Lately we’ve been doing a deep dive into the wonderful world of moldings. Who knew how much there is to know about trim—and how useful it can be, from concealing slightly uneven flooring to hiding the outlets? In today’s installment we’re tackling chair rails, picture rails, and wainscoting. Here’s what you need to know, with help from architect James Dixon, a member of the Remodelista Architect & Designer Directory.
What are chair rails?
Today’s chair rails are purely decorative, but that’s not how they started out. “In the old days, people used to push their furniture up against the walls, and the chair rail kept the tops of the chairs from digging up the plaster,” Dixon says. These days, chair rails are still being installed in new houses as a way to establish the proportions of a room by creating a separate zone.
Where should a chair rail be positioned on a wall?
“The chair rail was originally placed at around a third the height of the wall, which put it at the height of your average chair back,” says Dixon. Now it depends more on the height of the room. “If the ceiling is really high, instead of using the one-third rule you might want to move the chair rail down a bit so it won’t look odd.”
What color should a chair rail be?
“Some people paint the chair rail and the wall below it one color, and then treat the wall above in a different color,” says Dixon. “A chair rail can also be stained a dark color rather than painted; you see that a lot in Arts & Crafts–style houses.”
But what Dixon prefers is to paint everything from floor to ceiling the same color. “Then the chair rail just creates a subtle line, giving you some shadows around the space.”
What about the material and design for chair rails?
Chair rail molding is typically made of wood, but it can be a composite material. “There’s endless variety out there, and your choice depends on the style of your room,” says Dixon.
As for the design, Dixon feels that all the trim in a room should be part of the same family, with similar detail and proportions. Chair rail does tend to be simpler than other moldings, though you can get fancy carved shapes. And it’s usually fairly flat—“You don’t want it to project too far out from the wall, or people will bump up against it.”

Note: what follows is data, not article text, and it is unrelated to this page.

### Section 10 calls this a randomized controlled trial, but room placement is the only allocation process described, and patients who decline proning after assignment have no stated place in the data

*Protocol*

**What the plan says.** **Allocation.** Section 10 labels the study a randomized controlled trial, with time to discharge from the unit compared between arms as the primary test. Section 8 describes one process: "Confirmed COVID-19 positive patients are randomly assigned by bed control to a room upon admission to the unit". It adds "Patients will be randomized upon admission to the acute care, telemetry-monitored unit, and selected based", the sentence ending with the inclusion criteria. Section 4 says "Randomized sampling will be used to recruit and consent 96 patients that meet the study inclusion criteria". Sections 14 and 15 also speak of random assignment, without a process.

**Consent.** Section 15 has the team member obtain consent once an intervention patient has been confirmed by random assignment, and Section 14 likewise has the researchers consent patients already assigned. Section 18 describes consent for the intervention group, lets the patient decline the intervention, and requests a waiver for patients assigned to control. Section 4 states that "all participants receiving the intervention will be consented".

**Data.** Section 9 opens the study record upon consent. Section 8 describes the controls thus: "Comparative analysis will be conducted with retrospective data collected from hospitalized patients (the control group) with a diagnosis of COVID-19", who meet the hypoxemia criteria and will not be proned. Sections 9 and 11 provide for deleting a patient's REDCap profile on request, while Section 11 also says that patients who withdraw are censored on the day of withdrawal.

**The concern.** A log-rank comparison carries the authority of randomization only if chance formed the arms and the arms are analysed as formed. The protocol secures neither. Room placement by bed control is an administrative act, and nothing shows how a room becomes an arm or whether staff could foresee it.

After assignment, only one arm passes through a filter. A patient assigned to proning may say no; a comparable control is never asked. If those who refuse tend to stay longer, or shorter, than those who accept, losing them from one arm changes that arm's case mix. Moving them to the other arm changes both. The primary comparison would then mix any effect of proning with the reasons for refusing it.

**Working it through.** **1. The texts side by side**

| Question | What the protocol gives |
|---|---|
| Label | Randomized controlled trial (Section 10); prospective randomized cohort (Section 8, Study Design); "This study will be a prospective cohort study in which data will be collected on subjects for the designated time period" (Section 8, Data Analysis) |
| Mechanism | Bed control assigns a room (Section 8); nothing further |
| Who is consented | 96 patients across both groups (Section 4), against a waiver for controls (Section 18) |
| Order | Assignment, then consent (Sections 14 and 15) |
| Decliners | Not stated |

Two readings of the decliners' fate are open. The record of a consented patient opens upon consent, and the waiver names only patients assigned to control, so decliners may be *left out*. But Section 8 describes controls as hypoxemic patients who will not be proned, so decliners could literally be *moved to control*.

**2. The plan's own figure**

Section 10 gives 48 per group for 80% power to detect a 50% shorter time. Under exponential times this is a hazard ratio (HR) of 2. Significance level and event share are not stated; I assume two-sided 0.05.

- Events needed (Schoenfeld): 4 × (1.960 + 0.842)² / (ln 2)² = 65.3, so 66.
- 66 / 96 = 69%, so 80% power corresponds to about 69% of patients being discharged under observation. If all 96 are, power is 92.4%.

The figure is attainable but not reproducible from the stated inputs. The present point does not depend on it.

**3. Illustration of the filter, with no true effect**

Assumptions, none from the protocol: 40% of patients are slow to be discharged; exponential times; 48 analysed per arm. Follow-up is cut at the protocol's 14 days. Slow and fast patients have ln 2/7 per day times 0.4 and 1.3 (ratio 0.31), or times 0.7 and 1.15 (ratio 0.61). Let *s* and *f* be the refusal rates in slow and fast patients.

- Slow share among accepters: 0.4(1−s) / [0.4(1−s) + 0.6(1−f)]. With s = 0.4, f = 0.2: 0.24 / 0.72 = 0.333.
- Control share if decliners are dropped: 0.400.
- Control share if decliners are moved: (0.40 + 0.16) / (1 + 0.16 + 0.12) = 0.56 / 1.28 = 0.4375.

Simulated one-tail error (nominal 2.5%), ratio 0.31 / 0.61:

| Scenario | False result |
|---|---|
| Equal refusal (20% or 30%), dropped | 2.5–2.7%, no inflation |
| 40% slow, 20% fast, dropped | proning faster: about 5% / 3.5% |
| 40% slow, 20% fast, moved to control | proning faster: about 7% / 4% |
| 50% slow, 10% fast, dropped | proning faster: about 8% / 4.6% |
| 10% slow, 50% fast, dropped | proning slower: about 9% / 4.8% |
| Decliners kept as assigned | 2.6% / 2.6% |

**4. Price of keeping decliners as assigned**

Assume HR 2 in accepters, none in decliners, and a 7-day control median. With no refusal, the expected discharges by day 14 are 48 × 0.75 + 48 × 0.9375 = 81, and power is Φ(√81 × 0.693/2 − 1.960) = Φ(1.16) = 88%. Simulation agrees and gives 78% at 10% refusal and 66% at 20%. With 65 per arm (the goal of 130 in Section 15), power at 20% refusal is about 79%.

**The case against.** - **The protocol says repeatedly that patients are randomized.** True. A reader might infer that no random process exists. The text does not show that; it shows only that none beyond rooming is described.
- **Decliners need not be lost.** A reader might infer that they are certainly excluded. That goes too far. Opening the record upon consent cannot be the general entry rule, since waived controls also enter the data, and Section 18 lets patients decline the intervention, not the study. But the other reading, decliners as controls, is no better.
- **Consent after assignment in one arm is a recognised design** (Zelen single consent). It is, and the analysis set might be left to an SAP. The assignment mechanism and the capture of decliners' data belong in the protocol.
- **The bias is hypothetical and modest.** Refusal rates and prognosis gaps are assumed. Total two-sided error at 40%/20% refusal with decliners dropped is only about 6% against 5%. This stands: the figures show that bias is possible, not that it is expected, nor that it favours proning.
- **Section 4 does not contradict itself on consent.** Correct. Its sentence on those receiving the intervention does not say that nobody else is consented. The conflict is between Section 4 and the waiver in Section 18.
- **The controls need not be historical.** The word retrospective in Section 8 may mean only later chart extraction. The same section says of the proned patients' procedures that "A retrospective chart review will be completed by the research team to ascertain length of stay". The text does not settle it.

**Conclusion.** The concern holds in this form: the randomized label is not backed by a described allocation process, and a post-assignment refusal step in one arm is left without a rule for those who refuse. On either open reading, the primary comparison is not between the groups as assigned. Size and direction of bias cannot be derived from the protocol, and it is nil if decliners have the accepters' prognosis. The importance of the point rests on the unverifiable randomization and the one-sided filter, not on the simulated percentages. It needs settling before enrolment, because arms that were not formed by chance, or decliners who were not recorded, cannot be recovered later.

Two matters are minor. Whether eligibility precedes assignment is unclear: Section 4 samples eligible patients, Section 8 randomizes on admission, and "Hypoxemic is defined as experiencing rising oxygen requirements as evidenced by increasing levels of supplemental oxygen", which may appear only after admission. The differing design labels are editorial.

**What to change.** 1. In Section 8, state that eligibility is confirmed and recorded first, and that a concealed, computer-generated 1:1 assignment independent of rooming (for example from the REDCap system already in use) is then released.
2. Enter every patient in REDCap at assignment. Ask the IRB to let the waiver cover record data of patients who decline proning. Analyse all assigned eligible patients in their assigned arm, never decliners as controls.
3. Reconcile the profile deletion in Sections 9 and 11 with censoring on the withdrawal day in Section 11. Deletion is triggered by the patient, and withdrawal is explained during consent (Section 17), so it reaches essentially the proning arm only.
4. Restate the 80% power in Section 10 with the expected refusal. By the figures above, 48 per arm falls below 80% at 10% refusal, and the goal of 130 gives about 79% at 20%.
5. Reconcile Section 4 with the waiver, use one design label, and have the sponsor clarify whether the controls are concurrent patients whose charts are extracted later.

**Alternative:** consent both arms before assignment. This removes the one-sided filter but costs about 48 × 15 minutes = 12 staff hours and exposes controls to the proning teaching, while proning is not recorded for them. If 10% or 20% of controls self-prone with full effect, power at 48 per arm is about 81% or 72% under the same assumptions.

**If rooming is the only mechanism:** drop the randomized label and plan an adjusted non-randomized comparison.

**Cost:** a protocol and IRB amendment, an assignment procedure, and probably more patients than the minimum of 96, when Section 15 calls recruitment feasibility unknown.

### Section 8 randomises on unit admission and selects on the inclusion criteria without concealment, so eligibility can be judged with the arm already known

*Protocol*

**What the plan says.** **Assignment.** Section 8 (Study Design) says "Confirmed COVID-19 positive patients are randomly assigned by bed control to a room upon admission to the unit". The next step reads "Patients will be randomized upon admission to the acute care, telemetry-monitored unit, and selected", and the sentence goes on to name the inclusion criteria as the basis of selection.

What is wainscoting?
Sometimes more molding is installed below a chair rail to create a wainscot (also called wainscoting), or at least the illusion of one. While a traditional wainscot is made of framed wooden panels, molding can re-create the look without the panels themselves. The molding will add character to the room and help protect the walls from scuffs and dents.
What are picture rails?
Like chair rails, these were once installed for functional purposes. “There was a time when people were constantly changing the pictures on their walls,” says Dixon. “Instead of pounding in a nail to hang great-grandmother’s portrait, you could hang it on a wire or cord attached to the picture rail, and swap it out later without leaving any holes in the plaster.” Picture rails are still seen, but less often than before. They may not be used for hanging pictures; they’re more to delineate a space.
Where do you install a picture rail?
Typically, about nine inches below the ceiling. If you are using it to hang pictures, it should be high enough that you can adjust the height of the pictures. And if you have a fancy cornice, you want it low enough that you don’t damage the cornice.
What color should a picture rail be?
It depends on the style of the room and the decorative elements. A wooden picture rail can be stained, and, as with chair rails, “some people paint the walls up to and including the picture rail one color, and make everything above that a different color,” says Dixon. “I find that makes the ceiling look lower. I prefer to take the same wall color all the way up the wall to the cornice.”
What are plate rails?
Plate rails for displaying ceramics and such are another way to use molding on a wall. They might be installed lower than a picture rail to show off your belongings to better advantage. A ridge on the outside of the rail keeps pieces safely in place.
Where can I find more information about moldings?
Dixon refers you to what he calls the “bible,” C. Howard Walker’s Theory of Mouldings. Though it was first published in 1926, it’s surprisingly still in print.
He also suggests checking out the catalog of Dykes Lumber Co., founded in Manhattan in 1909. “The Dykes catalog has every kind of molding in every category,” he says. “It’s a great resource for people in the industry who live and breathe this subject.”
Plus, see our other posts on the subject: